Aquaponics is a food production system that creates a continuous cycle where waste produced by fish, living in on-site tanks, adds nutrients to the water which feeds the greenhouse plants. The water is then filtered and recirculated back into the system. The process will be explained in an educational public display on the ground floor of the tower
The project has been awarded funding through the Welsh Government Innovative Housing Programme.
Professor Geoff Proffitt, head of biosciences at Swansea University, explains: “The Biophilic Living development will clearly be an inspirational building for the people who will live and work there, but it is more than an exciting home and workplace. The building will be driven through with cutting-edge biological, design, and engineering innovations. It will be a living, working example of great design, innovation and existing technology combining to support and nurture human health and wellbeing.
“The Biophilic Living plan and the ethos that underpins its design and development is a focus for change, the start of a new sustainable, Biophilic urban regeneration of Swansea. If we are to fully respond to increasing global challenges, urban development and redevelopment will have to take a lead.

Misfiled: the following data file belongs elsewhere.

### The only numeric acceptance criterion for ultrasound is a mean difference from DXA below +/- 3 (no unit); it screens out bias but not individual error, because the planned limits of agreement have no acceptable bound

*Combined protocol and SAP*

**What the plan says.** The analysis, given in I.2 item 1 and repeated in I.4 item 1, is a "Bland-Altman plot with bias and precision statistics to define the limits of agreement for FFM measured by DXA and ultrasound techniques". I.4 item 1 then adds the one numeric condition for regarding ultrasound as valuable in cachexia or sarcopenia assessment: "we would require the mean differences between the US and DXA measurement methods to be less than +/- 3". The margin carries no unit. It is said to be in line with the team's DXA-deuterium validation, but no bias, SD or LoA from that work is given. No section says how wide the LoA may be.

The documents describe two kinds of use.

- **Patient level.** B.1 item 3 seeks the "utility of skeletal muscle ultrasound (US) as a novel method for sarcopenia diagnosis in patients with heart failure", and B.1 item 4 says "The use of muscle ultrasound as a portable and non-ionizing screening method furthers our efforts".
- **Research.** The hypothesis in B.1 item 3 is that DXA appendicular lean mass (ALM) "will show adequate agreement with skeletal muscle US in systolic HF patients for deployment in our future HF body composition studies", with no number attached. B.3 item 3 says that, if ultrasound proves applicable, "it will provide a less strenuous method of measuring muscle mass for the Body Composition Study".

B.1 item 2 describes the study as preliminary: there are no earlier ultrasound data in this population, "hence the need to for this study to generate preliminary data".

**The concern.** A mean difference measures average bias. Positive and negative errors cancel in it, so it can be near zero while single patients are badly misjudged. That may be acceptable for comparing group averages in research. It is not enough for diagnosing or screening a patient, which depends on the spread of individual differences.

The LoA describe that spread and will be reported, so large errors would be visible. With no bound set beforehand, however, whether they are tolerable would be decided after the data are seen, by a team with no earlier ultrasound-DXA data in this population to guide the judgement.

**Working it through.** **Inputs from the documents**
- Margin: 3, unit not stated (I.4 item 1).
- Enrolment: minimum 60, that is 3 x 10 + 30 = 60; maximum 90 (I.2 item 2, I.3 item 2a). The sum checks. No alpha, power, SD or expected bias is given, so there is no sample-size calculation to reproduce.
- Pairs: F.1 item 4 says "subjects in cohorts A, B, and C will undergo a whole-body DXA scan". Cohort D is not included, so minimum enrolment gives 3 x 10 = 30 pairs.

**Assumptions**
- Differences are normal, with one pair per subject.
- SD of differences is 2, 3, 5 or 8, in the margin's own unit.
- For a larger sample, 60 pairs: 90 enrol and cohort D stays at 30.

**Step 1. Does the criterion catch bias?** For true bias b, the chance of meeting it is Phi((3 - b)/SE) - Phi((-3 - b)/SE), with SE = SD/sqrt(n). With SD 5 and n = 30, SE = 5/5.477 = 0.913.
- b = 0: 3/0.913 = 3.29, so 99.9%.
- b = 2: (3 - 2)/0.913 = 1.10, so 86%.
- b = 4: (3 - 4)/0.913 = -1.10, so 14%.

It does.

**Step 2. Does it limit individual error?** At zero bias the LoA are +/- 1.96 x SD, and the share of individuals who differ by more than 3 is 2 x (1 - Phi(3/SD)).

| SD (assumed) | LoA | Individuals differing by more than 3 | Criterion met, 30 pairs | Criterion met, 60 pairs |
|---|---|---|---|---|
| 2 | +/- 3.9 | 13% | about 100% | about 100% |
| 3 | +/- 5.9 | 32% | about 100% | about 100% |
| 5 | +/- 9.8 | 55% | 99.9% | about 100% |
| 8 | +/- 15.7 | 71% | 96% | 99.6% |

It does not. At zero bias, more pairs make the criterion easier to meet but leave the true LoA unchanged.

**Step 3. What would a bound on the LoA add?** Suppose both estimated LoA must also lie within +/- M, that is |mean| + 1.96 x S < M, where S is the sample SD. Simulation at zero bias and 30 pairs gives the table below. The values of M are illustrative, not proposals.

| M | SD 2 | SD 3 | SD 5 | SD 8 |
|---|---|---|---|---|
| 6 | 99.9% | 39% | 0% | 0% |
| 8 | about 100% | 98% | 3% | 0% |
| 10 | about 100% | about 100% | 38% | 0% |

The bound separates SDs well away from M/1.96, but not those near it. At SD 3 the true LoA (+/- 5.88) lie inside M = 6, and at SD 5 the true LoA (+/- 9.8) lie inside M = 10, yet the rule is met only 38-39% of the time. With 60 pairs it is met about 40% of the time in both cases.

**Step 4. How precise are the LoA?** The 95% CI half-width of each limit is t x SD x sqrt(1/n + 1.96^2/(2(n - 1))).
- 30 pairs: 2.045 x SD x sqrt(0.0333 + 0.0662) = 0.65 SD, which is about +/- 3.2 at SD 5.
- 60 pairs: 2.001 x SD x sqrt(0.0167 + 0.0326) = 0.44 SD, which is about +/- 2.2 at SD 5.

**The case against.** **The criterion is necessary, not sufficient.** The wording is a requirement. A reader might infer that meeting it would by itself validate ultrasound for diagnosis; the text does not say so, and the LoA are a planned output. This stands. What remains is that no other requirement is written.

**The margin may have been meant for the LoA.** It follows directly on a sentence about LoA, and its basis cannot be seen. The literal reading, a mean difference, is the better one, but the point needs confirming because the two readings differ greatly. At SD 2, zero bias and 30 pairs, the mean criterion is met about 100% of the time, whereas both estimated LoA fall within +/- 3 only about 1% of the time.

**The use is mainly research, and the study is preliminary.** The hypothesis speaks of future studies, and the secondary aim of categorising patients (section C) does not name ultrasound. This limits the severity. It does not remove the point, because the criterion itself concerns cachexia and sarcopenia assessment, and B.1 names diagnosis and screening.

“The project will contribute to local and global goals to address the climate change emergency, such as the UN Sustainable Development Goals.
“Architects, designers, engineers and scientists will need to combine their skills to respond to these complex and immediate challenges. Biophilic Living is our first example of this collaborative approach”.
Swansea-based Hacer Developments is behind the scheme which has been designed by Swansea architects Powell Dobson. It is a result of extensive collaborative working among a range of local organisations, including Swansea University, the Active Building Centre, Public Health Wales, Swansea Community Farm and Sero Homes Ltd.
The ‘living building’ is being funded by a mixture of private sector funding and funding from the Welsh Government’s Innovative Housing Programme, Pobl and the Development Bank of Wales.
The building is earmarked for completion by the end of 2023.
(Lead image: Powell Dobson / Hacer Developments)